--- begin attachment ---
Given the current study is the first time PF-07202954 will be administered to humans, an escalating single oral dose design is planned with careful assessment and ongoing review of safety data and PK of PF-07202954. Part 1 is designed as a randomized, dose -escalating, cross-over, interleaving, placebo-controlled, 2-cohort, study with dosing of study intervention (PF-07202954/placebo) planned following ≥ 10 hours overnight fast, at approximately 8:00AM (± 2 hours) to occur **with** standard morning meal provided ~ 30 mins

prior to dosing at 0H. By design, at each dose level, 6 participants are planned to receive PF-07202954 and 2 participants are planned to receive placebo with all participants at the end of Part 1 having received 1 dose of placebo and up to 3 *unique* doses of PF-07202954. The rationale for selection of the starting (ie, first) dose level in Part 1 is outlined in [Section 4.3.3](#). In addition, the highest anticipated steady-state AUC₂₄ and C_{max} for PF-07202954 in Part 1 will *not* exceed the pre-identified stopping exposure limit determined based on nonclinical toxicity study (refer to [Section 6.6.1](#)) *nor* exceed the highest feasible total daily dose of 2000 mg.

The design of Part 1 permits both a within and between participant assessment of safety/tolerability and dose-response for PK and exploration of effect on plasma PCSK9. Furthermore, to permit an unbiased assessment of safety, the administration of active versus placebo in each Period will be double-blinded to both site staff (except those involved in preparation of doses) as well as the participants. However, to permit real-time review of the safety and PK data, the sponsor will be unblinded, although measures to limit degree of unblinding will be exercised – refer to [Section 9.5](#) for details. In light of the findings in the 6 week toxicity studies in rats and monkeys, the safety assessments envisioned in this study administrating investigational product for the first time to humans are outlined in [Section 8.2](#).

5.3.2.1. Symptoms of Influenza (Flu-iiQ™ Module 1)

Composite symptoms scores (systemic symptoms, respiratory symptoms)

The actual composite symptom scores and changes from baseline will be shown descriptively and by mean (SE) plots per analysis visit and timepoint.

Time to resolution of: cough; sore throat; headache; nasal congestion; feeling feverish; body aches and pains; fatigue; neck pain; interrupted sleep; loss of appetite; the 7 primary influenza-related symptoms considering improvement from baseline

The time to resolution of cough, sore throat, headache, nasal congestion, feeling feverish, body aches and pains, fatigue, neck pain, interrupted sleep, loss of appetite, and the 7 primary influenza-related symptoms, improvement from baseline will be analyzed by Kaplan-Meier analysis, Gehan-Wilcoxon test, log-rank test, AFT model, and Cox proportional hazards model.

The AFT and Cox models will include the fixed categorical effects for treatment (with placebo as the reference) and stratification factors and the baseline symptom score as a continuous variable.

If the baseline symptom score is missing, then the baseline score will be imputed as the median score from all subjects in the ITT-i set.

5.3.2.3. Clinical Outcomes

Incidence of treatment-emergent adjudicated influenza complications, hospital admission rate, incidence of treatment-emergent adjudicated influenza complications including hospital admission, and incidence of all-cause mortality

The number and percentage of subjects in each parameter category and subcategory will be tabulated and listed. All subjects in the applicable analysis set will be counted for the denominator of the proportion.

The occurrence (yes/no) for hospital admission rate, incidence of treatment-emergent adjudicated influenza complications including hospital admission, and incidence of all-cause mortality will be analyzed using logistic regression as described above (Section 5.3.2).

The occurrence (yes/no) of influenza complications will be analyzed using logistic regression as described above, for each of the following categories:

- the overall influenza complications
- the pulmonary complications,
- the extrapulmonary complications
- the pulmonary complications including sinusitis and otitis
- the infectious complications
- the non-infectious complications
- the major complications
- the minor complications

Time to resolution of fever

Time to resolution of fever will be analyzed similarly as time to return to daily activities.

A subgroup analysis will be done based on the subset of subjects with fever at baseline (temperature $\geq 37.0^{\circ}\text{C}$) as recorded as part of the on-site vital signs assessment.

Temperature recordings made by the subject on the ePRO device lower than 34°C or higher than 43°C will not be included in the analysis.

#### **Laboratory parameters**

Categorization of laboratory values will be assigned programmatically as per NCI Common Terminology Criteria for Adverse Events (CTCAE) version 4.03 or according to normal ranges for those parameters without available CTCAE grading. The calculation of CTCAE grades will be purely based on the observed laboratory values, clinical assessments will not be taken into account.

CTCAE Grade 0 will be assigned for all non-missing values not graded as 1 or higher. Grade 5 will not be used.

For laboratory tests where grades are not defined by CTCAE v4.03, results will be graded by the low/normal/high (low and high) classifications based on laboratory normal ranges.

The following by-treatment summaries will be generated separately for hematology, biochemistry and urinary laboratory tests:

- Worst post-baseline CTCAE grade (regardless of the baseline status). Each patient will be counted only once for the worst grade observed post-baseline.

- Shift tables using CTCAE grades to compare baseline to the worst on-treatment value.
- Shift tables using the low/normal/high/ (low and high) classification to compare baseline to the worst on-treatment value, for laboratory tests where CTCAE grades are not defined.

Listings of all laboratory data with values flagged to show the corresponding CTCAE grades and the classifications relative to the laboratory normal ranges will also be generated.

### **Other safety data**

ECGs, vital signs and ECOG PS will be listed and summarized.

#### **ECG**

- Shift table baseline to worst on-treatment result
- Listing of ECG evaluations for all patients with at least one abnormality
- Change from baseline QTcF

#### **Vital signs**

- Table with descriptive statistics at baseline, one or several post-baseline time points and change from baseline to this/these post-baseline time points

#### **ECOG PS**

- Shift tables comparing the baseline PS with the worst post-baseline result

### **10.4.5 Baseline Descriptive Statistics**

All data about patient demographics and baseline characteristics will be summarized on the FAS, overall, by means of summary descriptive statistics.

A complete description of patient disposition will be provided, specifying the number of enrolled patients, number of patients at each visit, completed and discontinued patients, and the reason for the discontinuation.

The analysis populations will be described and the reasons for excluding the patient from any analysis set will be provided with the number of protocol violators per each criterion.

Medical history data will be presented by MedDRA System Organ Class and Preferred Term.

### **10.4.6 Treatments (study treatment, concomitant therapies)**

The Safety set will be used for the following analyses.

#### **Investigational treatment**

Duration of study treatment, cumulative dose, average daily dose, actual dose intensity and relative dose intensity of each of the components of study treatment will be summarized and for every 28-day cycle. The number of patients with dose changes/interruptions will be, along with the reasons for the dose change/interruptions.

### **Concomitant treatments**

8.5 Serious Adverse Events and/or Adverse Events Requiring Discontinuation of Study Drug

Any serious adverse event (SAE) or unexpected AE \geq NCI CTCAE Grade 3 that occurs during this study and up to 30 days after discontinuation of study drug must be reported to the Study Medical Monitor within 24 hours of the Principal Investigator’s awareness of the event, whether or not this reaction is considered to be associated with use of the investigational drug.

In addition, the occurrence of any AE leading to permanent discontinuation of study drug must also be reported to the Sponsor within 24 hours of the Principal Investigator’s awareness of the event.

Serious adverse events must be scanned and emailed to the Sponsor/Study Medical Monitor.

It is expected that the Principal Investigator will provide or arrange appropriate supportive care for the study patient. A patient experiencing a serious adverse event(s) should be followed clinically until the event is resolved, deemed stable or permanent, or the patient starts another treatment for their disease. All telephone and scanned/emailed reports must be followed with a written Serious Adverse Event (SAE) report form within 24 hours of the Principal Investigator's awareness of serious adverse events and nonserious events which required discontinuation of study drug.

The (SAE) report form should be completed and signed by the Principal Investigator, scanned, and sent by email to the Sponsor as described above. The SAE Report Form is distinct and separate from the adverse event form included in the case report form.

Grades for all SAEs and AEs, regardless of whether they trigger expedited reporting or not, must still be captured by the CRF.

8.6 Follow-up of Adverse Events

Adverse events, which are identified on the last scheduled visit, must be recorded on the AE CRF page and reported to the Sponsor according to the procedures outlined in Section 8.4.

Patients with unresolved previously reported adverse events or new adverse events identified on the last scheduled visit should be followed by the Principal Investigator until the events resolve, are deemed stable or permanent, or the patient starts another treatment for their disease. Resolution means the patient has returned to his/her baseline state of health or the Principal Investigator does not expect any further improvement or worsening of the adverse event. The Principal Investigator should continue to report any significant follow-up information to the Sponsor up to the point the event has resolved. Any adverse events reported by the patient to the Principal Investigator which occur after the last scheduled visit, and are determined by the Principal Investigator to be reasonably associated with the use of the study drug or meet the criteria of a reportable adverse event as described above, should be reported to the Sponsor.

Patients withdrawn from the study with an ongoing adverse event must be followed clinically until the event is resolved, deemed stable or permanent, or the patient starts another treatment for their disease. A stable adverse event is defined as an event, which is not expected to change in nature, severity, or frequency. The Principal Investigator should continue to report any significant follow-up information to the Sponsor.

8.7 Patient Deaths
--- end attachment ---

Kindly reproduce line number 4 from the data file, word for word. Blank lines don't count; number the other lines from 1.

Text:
5.3.2.1. Symptoms of Influenza (Flu-iiQ™ Module 1)